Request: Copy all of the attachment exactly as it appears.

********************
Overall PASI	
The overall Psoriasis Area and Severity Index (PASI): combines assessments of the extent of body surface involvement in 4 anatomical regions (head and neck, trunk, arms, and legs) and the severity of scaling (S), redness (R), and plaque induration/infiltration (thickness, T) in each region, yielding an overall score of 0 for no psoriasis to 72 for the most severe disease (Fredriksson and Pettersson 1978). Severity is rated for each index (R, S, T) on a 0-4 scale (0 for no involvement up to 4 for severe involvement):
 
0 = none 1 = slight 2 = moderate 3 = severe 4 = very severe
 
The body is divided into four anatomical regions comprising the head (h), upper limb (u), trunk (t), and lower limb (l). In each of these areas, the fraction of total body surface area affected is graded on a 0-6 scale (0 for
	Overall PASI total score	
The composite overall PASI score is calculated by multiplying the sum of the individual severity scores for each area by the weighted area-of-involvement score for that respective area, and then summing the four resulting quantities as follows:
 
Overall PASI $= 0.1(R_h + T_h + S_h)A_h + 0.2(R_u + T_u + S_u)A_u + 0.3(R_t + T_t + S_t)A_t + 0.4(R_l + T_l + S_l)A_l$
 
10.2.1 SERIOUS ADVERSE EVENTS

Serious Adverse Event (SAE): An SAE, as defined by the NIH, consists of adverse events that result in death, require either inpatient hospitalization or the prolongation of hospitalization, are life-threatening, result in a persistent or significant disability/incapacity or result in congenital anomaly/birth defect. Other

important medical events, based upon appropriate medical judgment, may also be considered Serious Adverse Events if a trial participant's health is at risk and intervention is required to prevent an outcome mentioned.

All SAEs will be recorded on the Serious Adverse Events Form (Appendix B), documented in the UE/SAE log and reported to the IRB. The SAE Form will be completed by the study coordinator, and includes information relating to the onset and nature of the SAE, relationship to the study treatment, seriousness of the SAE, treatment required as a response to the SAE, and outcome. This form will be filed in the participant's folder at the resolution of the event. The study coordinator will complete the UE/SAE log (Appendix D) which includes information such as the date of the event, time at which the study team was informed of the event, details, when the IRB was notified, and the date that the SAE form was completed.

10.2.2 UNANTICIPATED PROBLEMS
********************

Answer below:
Overall PASI	
The overall Psoriasis Area and Severity Index (PASI): combines assessments of the extent of body surface involvement in 4 anatomical regions (head and neck, trunk, arms, and legs) and the severity of scaling (S), redness (R), and plaque induration/infiltration (thickness, T) in each region, yielding an overall score of 0 for no psoriasis to 72 for the most severe disease (Fredriksson and Pettersson 1978). Severity is rated for each index (R, S, T) on a 0-4 scale (0 for no involvement up to 4 for severe involvement):
 
0 = none 1 = slight 2 = moderate 3 = severe 4 = very severe
 
The body is divided into four anatomical regions comprising the head (h), upper limb (u), trunk (t), and lower limb (l). In each of these areas, the fraction of total body surface area affected is graded on a 0-6 scale (0 for
	Overall PASI total score	
The composite overall PASI score is calculated by multiplying the sum of the individual severity scores for each area by the weighted area-of-involvement score for that respective area, and then summing the four resulting quantities as follows:
 
Overall PASI $= 0.1(R_h + T_h + S_h)A_h + 0.2(R_u + T_u + S_u)A_u + 0.3(R_t + T_t + S_t)A_t + 0.4(R_l + T_l + S_l)A_l$
 
10.2.1 SERIOUS ADVERSE EVENTS

Serious Adverse Event (SAE): An SAE, as defined by the NIH, consists of adverse events that result in death, require either inpatient hospitalization or the prolongation of hospitalization, are life-threatening, result in a persistent or significant disability/incapacity or result in congenital anomaly/birth defect. Other

important medical events, based upon appropriate medical judgment, may also be considered Serious Adverse Events if a trial participant's health is at risk and intervention is required to prevent an outcome mentioned.

All SAEs will be recorded on the Serious Adverse Events Form (Appendix B), documented in the UE/SAE log and reported to the IRB. The SAE Form will be completed by the study coordinator, and includes information relating to the onset and nature of the SAE, relationship to the study treatment, seriousness of the SAE, treatment required as a response to the SAE, and outcome. This form will be filed in the participant's folder at the resolution of the event. The study coordinator will complete the UE/SAE log (Appendix D) which includes information such as the date of the event, time at which the study team was informed of the event, details, when the IRB was notified, and the date that the SAE form was completed.

10.2.2 UNANTICIPATED PROBLEMS